With the imminent release of the latest “Twilight” vampire flick, “Breaking Dawn — Part 1,” comes another bloodsucking saga, this one in the Maine woods.

Winter tick “cluster bombs” in the tens of thousands have ambushed moose this month and last. The arachnids are taking their first blood meal and settling in for the winter.

Maine wildlife biologists Chuck Hulsey and Lee Kantar are hoping for a long, cold winter with snow lingering on the ground through April.

“Winter ticks are affected by what the previous winter was,” Hulsey said Friday. “If you have a lot of snow and a lot of cold, that’s not good for the ticks. If you have less snow and more warmth, it’s really good for the ticks.”

That’s what happened this past winter, and it’s why the biologists have heard many reports this spring of people finding more moose carcasses than usual in the woods.

That’s not to say that winter tick infestations were the culprit, because moose are also affected by brainworm and lungworm parasites that can eventually kill them.


“The winter tick itself is a huge contributor to a calf or an adult dying, but it’s not the sole cause,” said Kantar, Maine’s moose and deer biologist.

“But it’s a pretty big factor in certain years,” he said. “It may not necessarily be bad every year, but in some years, it can be higher-than-normal mortality.”

In October and November, winter tick larvae climb shrubs and grasses, gather in huge clusters and wait to ambush moose as they walk past, Kantar said.

“When the ticks are on that bush and they sense the heat of the moose walking by, they basically grab a hold and the whole cluster of moose tick gets onto the moose,” he said.

Because moose can’t groom themselves as well as deer, the ticks get a free ride unless moose manage to scrape them off by rubbing against trees. But that breaks the ungulates’ thick, protective hair, leaving them vulnerable to death from exposure.

Kantar said the ticks crawl onto moose backs, take blood meals, moult into nymphs, spend the winter, and then moult into adults with another blood meal.


In March and April, they breed and take a third blood meal before dropping off, engorged females first, each to lay a thousand eggs or so in the leaf litter before dying.

“They get literally tens of thousands of moose ticks on the back of a moose and within a two-week period of time, they’re taking so much blood that for a smaller moose like a calf, that moose can’t replace its blood fast enough,” Kantar said.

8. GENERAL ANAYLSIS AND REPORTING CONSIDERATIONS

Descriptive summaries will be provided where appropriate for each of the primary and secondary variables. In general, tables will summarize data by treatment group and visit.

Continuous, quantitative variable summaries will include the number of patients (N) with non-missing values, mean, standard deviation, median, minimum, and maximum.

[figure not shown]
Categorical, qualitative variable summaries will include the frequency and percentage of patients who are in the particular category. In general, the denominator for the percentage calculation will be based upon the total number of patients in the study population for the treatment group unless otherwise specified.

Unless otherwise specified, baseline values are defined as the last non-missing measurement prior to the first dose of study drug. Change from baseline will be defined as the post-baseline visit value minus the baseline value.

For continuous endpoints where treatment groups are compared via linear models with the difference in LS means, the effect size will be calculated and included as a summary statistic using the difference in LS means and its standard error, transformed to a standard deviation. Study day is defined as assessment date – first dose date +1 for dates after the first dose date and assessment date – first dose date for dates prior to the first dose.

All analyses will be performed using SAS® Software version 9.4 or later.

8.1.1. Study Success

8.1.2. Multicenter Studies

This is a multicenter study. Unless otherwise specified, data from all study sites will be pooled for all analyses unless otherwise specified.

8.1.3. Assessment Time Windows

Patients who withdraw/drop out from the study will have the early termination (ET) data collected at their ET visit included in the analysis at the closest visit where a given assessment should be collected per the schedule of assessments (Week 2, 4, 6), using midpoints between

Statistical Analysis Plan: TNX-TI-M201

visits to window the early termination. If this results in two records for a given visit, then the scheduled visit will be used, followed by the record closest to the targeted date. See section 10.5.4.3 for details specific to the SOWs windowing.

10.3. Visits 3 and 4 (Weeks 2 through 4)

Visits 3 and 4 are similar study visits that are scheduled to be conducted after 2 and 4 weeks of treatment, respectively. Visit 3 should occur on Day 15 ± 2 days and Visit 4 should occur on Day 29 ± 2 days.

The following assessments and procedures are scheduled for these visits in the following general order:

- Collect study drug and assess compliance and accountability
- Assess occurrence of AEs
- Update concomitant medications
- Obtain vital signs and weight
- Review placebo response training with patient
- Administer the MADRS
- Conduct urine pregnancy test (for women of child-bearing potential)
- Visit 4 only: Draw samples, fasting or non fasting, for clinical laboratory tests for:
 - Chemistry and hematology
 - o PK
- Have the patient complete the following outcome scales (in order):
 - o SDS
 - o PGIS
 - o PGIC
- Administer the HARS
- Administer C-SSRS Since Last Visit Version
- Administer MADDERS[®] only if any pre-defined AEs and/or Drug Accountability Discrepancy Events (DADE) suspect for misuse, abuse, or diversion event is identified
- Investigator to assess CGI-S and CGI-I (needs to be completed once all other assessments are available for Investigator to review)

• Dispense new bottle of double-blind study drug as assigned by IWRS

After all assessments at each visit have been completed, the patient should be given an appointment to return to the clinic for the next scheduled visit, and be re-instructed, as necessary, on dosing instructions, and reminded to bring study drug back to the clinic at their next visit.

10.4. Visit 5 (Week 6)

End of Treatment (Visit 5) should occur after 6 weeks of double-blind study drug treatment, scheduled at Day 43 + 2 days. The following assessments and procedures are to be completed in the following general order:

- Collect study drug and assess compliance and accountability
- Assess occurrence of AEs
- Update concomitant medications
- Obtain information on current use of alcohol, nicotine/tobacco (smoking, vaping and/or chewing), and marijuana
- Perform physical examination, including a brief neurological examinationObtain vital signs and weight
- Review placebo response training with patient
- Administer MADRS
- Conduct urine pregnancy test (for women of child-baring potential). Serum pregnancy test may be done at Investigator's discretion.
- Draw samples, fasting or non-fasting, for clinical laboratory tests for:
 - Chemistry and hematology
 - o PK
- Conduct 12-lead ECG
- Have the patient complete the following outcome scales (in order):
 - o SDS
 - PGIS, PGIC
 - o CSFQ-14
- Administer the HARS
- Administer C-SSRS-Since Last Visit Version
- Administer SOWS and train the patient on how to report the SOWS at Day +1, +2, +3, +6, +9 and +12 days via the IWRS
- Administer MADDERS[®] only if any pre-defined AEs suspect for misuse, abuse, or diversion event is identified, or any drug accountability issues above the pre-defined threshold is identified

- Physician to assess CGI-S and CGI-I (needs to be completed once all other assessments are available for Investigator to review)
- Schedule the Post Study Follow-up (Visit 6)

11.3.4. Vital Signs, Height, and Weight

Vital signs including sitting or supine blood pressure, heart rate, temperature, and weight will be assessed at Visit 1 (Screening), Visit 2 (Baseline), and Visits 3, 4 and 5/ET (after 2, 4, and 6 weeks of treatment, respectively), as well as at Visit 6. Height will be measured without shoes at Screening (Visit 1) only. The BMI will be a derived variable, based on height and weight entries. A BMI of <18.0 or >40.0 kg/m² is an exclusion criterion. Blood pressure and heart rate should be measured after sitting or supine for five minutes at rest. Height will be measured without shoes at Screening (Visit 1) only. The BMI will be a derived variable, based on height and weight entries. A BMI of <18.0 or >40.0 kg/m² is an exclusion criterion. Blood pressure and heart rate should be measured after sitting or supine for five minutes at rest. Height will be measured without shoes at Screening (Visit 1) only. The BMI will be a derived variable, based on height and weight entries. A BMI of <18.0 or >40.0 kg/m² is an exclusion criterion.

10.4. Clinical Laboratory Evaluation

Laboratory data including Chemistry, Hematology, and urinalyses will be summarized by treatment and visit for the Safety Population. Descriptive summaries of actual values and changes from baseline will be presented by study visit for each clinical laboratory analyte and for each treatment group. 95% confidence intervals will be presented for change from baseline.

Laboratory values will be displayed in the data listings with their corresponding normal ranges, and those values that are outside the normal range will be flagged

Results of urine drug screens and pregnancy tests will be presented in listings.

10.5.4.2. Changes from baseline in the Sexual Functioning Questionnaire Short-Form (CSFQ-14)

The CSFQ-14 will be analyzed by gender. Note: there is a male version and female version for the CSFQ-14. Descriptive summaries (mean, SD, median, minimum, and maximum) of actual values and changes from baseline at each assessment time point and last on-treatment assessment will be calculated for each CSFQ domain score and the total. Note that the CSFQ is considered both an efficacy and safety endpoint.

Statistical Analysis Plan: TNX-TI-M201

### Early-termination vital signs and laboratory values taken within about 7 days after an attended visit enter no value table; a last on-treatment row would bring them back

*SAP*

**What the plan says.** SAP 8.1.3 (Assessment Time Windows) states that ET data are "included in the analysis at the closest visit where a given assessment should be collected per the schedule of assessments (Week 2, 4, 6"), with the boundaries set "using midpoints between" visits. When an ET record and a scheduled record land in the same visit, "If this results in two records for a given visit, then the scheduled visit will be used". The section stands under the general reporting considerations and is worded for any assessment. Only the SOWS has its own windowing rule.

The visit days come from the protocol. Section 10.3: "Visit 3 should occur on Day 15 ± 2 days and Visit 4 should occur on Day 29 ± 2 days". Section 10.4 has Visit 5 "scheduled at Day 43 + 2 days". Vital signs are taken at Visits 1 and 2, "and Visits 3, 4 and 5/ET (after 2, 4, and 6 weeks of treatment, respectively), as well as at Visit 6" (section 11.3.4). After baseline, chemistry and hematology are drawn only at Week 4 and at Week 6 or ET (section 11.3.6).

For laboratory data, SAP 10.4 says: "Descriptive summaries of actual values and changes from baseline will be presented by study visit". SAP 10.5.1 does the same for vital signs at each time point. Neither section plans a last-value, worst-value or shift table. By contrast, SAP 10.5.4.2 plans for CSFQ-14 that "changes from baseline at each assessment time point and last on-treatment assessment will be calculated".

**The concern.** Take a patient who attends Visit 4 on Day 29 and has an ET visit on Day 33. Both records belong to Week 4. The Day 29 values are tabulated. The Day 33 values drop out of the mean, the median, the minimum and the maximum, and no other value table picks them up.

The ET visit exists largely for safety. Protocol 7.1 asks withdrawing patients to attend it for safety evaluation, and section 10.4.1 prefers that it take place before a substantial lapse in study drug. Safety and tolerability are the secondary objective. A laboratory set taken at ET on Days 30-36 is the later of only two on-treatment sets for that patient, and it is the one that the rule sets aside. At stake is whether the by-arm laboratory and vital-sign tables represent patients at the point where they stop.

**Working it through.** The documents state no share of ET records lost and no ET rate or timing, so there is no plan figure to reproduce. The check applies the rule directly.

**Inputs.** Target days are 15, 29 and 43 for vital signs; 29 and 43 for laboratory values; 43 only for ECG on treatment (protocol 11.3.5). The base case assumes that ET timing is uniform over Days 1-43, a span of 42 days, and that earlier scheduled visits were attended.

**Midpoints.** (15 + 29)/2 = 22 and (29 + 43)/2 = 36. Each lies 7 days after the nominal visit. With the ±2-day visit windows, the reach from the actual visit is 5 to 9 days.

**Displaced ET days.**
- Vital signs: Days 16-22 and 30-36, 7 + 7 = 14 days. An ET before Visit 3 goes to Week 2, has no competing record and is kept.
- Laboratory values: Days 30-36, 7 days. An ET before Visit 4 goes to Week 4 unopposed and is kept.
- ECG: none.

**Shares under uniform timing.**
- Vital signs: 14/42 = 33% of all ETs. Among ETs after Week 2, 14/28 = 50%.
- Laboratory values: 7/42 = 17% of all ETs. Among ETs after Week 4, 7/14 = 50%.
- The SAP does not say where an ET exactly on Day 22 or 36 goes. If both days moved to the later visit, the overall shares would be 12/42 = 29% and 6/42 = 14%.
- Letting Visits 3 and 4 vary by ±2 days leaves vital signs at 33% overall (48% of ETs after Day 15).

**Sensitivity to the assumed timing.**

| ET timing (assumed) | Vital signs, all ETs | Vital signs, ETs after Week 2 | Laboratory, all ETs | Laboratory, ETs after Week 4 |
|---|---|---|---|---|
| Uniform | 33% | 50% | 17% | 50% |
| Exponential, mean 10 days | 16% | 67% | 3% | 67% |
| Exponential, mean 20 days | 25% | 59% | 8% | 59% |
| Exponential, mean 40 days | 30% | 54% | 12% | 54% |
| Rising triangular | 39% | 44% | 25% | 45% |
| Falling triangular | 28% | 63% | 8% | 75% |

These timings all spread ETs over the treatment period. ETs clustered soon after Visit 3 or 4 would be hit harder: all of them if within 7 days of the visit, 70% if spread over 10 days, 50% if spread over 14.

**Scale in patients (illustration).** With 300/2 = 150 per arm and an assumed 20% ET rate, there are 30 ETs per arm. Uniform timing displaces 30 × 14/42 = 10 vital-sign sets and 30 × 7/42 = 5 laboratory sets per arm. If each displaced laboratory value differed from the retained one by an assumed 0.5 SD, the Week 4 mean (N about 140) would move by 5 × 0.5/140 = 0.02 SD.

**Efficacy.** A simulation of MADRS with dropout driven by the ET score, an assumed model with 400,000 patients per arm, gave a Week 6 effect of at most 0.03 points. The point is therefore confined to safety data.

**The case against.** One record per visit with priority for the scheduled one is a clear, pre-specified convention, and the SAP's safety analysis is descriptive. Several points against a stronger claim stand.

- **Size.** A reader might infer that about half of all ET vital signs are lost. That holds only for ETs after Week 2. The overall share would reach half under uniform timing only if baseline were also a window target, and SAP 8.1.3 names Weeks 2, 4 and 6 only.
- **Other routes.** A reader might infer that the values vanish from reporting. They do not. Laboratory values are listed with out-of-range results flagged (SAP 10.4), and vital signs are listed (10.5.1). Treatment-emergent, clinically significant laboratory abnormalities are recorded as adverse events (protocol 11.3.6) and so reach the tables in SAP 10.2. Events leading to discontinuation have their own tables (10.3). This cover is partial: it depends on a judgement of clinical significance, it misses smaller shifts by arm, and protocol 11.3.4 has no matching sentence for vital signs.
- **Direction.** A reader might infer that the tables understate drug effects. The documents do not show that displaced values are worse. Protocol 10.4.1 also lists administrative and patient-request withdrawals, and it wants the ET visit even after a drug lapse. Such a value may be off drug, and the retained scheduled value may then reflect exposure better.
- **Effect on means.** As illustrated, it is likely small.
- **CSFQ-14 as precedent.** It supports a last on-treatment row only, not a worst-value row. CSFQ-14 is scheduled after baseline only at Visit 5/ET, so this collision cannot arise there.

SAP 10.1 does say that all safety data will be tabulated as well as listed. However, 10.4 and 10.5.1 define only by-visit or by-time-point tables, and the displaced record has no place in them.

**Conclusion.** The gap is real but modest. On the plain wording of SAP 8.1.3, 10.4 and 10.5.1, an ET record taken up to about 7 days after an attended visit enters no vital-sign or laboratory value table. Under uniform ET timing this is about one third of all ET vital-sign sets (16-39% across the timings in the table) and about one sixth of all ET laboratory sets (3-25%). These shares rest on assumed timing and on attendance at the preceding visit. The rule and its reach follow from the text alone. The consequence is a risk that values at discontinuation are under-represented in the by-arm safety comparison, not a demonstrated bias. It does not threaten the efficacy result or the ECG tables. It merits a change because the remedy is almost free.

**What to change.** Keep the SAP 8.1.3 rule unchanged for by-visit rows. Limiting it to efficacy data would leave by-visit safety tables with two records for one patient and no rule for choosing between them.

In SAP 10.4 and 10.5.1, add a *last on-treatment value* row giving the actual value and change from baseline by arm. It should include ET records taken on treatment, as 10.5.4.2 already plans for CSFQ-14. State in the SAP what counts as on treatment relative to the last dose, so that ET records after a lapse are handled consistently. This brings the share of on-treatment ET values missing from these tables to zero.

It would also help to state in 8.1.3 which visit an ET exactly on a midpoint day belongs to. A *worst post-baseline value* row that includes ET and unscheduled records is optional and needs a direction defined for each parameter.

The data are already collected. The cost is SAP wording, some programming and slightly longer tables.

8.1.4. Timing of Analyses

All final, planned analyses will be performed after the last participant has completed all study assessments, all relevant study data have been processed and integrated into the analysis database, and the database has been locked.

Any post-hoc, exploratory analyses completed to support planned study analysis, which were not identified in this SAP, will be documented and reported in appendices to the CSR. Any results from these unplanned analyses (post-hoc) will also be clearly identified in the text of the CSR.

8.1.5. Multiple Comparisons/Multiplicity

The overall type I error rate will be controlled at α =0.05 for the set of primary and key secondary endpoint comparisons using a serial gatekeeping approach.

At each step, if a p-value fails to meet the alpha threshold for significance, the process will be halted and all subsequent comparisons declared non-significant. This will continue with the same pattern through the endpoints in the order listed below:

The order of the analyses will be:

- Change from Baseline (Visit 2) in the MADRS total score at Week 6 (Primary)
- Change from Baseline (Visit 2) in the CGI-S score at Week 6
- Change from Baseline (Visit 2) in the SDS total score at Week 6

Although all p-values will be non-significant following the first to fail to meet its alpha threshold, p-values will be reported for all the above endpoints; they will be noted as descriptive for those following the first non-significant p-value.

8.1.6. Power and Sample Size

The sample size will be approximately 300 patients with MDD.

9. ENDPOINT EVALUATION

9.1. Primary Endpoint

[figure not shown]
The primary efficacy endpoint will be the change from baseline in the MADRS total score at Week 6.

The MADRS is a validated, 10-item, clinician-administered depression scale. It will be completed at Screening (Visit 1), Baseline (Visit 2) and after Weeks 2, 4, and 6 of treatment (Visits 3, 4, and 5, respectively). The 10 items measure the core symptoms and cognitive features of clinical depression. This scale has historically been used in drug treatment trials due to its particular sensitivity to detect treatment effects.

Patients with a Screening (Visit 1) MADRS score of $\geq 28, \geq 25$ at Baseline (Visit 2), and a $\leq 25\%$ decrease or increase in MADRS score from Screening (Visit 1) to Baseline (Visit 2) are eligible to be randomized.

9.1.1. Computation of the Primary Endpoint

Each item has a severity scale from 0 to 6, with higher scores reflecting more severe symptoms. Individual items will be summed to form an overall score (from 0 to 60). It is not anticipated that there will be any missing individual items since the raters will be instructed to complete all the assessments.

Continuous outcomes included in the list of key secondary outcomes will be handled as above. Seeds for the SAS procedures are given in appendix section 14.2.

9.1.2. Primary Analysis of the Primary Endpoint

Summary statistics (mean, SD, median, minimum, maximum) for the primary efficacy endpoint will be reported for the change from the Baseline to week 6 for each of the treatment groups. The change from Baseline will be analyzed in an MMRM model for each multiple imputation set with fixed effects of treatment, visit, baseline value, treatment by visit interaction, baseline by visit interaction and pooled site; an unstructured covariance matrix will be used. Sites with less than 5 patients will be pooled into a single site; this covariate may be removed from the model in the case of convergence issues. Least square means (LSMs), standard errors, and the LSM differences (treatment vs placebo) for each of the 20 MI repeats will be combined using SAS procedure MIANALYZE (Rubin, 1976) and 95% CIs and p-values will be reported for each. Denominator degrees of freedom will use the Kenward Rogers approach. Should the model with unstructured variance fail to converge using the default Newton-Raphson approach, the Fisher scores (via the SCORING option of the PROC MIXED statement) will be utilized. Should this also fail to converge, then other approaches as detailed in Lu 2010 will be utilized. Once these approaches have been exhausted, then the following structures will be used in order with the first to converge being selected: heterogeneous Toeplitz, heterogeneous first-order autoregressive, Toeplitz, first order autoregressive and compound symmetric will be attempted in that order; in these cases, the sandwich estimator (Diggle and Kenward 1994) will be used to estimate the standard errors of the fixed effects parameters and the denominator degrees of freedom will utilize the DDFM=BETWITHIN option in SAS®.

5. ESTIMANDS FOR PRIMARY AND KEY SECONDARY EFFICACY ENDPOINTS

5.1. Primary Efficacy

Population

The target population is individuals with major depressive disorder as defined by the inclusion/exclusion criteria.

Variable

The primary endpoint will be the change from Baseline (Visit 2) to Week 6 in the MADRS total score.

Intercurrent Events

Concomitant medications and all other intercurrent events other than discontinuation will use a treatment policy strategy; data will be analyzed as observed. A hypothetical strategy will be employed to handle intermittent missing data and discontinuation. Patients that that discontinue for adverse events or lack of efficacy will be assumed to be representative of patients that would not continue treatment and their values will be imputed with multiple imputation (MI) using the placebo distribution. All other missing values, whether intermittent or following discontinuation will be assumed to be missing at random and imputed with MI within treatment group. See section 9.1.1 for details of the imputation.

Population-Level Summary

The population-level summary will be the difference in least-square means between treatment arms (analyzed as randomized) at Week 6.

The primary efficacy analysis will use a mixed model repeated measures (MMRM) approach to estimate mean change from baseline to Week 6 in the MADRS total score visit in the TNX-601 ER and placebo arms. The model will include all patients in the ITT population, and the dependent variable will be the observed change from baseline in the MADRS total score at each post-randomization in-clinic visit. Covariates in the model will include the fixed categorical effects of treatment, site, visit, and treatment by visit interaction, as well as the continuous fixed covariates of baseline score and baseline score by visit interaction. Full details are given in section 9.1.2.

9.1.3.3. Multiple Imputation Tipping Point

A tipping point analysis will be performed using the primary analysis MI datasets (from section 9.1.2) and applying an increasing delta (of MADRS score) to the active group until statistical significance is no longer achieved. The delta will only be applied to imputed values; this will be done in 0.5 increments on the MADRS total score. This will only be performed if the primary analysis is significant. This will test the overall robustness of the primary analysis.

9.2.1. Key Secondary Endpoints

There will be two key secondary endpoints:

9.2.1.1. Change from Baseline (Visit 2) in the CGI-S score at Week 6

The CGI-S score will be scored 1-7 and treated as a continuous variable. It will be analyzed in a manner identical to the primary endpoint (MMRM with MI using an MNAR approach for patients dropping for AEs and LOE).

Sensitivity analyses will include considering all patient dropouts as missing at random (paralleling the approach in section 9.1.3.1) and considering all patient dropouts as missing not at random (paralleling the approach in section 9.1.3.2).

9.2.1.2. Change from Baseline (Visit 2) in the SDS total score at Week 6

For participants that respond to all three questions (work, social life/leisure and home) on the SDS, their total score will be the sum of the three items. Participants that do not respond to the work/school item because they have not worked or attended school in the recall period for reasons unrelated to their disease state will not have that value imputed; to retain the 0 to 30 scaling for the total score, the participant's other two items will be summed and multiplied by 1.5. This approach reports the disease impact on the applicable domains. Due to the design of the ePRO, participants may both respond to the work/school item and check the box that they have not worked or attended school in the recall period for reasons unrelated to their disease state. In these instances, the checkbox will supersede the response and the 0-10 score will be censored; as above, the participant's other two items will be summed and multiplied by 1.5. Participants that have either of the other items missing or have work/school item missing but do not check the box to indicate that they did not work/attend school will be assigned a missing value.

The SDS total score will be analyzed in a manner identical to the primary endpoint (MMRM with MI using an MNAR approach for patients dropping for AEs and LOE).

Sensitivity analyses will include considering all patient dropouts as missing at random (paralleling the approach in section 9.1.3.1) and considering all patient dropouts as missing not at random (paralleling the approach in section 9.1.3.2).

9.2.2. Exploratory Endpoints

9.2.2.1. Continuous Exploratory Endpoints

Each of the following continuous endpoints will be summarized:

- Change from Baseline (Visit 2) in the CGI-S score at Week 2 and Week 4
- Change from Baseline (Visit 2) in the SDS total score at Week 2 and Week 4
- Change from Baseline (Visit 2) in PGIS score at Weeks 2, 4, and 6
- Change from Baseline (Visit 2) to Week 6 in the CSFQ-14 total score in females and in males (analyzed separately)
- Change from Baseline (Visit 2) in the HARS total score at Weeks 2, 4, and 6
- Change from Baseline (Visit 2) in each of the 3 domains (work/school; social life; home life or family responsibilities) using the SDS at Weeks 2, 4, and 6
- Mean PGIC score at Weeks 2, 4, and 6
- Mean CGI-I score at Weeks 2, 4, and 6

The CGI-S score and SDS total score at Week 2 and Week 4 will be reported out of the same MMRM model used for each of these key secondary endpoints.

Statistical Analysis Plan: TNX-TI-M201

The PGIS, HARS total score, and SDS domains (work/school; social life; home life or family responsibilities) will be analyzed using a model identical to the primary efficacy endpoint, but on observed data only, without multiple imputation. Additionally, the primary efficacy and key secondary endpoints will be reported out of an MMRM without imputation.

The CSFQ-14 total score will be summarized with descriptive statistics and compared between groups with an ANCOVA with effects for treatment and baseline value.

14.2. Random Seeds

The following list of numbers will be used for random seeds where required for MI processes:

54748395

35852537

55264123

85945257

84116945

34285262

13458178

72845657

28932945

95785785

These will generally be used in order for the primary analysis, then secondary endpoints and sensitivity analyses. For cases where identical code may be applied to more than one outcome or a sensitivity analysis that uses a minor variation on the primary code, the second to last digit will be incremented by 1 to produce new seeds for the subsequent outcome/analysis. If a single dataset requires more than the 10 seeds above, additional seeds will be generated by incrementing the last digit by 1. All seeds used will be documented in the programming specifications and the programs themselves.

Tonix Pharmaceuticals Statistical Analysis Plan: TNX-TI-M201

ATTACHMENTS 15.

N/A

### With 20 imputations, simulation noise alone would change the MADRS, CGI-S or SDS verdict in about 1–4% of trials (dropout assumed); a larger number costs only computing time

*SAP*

“So now you have a calf moose trying to get through its first winter, which is rough because obviously it’s not adult size. It doesn’t have the fat that adult moose have.

“In deep snow conditions, that’s tough energetically, and now in March and April, it’s got these damn ticks taking a big blood meal,” he said.

He said Maine had a mild winter in 2009-10, which set up the winter of 2010-11 for a lot of ticks.

That matters because high tick loads on moose can skew population estimates when managing moose numbers for hunting and tourism.


“That’s the million-dollar question,” Kantar said. “Which is, how does that affect the population growth or decline in the management district? I think it is a big mystery out there and other departments are very aware of this and concerned.”

Earlier this year, Hulsey said a few people who are in the woods all the time told him they found 8 or 10 dead moose, which was more than they’d ever found.

“We certainly had more reports this year than any other year, more than I’ve ever received, but you don’t know if it’s winter tick,” Hulsey said. “We do think there were more moose killed by winter ticks this year than last.” But they would have to find the carcasses before scavengers get them to know for sure, he said.

That’s why the Maine Department of Inland Fisheries and Wildlife conducts tick surveys on moose brought to tagging stations by hunters.

They’re trying to build a database on what is light, moderate and heavy for tick loads. Hulsey said moose he looked at this fall in Eustis had fewer ticks on them than he recalls seeing in the past.

Kantar said he’s worked the past two winters with University of Maine diagnostic lab techs doing necropsies on moose carcasses to determine how they died.

This year two students are specifically looking at lungworm infestations and the Department of Inland Fisheries and Wildlife will again do aerial surveys by helicopter to count moose.

“We’re doing all we can with our limited resources,” Kantar said. “It’s something that we watch extremely carefully.”

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